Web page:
• Invest the time and take the courses to learn how to use the time saving features on all the technology you use.
• Start every project or activity by asking, "what's my objective?" or "what outcome am I looking for?" I find investing the time to clarify chapter or presentation goals and preparing a detailed outline is time extremely well spent. I keep pushing at and coming back to "what am I trying to say here?" or "what are my main points?" I can sometimes spend as much time on this focusing work as I do on the writing. But I always feel the final work is clearer and of higher quality because of this investment.
• Learn how to lead effective meetings. Poorly run meetings cost you and everyone else an enormous amount of precious time. There are few excuses for not starting and finishing on time, not having clear meeting outcomes and agendas, not keeping discussions on track, not minimizing disruptions, or not handling conflict effectively. It's a skill issue. Improve yours and you'll free up time for everybody.
• When I worked in an office 30 minutes from home, I would work at home until 9:30 A.M. then head in. That way I could avoid traffic and reach people in my time zone in their offices from my cell phone in the car.
• Do your most demanding creative mental work during your peak performance time. If you're a morning person, do it then. If you're a night owl save it for that time.
• Learn how to say no.
• Don't allow people on your team to "delegate up" to you. Develop them, guide them, empower, and energize them. But don't do their work for them.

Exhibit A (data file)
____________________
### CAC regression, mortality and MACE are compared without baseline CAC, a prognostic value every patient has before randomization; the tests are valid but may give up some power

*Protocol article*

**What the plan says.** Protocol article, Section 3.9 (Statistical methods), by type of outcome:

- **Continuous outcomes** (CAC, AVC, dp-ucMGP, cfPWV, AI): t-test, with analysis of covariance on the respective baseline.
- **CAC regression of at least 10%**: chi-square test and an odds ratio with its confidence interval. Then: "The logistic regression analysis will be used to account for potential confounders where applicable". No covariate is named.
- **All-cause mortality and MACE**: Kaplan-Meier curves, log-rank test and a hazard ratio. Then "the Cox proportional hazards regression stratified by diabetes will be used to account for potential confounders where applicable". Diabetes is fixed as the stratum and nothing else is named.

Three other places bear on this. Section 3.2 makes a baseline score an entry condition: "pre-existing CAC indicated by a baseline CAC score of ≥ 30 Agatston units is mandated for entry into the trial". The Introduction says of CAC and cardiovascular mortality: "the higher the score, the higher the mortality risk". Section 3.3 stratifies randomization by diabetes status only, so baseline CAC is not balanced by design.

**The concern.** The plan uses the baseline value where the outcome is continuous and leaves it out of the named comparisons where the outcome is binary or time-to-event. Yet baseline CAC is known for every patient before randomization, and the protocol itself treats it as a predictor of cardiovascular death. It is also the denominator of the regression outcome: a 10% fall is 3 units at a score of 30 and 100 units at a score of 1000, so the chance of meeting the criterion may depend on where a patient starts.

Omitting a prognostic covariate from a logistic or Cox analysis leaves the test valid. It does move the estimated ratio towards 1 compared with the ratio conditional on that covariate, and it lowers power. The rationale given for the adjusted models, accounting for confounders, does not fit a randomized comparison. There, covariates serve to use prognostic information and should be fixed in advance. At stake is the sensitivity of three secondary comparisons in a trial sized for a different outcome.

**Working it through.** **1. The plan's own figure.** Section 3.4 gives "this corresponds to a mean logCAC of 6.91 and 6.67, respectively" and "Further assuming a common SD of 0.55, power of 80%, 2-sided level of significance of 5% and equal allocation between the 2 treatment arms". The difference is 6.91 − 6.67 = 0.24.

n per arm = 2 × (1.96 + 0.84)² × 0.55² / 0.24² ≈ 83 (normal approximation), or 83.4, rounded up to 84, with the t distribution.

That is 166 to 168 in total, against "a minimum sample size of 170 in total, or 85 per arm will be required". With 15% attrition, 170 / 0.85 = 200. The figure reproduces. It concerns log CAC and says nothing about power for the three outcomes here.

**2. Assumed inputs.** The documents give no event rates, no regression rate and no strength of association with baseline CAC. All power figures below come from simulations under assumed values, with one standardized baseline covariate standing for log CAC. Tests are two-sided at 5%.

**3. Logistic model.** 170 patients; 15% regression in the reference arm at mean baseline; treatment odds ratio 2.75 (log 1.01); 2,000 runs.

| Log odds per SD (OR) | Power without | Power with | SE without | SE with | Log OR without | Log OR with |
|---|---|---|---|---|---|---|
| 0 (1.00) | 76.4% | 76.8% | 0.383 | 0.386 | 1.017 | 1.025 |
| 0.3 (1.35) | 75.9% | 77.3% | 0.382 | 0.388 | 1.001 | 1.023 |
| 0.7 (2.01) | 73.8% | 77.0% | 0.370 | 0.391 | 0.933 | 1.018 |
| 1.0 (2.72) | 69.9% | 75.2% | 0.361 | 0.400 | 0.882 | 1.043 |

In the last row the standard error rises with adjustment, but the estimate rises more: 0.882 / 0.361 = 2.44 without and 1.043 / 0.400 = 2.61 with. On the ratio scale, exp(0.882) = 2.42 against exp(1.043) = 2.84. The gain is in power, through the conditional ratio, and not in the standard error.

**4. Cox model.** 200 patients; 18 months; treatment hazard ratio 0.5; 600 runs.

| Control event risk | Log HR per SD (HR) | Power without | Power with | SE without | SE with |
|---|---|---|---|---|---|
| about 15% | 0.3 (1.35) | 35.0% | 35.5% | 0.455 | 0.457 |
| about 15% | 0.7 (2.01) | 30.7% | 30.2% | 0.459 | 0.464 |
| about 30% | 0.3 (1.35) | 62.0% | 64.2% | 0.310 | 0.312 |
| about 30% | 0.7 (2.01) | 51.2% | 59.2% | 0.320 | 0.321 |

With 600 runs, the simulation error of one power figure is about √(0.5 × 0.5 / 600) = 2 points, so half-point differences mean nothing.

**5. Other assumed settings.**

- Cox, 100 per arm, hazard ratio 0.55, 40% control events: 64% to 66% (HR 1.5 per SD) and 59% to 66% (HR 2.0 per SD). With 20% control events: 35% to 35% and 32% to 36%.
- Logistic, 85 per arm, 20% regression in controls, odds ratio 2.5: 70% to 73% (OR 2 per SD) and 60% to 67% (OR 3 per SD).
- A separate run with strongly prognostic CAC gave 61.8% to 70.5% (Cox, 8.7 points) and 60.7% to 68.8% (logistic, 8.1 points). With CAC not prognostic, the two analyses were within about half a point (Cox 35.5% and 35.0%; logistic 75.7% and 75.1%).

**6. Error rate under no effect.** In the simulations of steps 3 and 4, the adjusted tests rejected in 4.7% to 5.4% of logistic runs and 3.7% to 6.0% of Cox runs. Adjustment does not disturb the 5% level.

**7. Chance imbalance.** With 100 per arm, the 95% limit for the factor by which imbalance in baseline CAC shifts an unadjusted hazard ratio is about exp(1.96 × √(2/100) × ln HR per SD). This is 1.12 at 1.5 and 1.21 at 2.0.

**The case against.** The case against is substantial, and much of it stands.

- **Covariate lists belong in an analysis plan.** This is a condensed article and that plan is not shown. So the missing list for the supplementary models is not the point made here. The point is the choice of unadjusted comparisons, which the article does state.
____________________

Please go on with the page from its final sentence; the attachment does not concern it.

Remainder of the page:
• Break big jobs into little pieces and set small, incremental goals. Terry Fox was an inspiring young Canadian who lost his leg (and eventually his life) to cancer. To raise money for cancer research, he ran over three thousand miles on an artificial leg. He ran a marathon (about twenty six miles) a day. When he was running, his short-term goal was "to run to the next hydro pole."
• Don't overdo planning and prioritizing your time. Use strategic opportunism in your daily work. Often chance encounters, unexpected visits, or unplanned phone calls present small, but significant, opportunities to move a few steps closer to your vision. Most of those events can't be planned. If they're dealing with important issues, pursue them. If not, move on. But don't let a rigid schedule or plan bind you too tightly. It's all the more reason to prioritize your day. If you only get two things done on today's "To Do" list, make sure it's the two most important.
• Setting personal breakthrough goals that are well beyond your current character, ability, or habits is to set yourself up for failure. That's why crash diets and so many New Year's resolutions fail. Build a series of small wins and new habits that gather momentum and confidence to keep you moving forward.
Establishing goals and priorities, getting organized, and managing time is about balance. In "A Better Way to Live," personal effectiveness author, Og Mandino, puts it all in perspective: "Any goal that forces you to labor, day after day and year after year, so long and hard that you never have any time for yourself and those your love is not a goal but a sentence. . . a sentence to a lifetime of misery, no matter how much wealth and success you attain."
Jim Clemmer may be contacted at http://www.clemmer.net/articles
Jim Clemmer is an internationally acclaimed keynote speaker, workshop/retreat leader, and management team developer on leadership, change, customer focus, culture, teams, and personal growth. His web site is http://www.clemmer.net/articles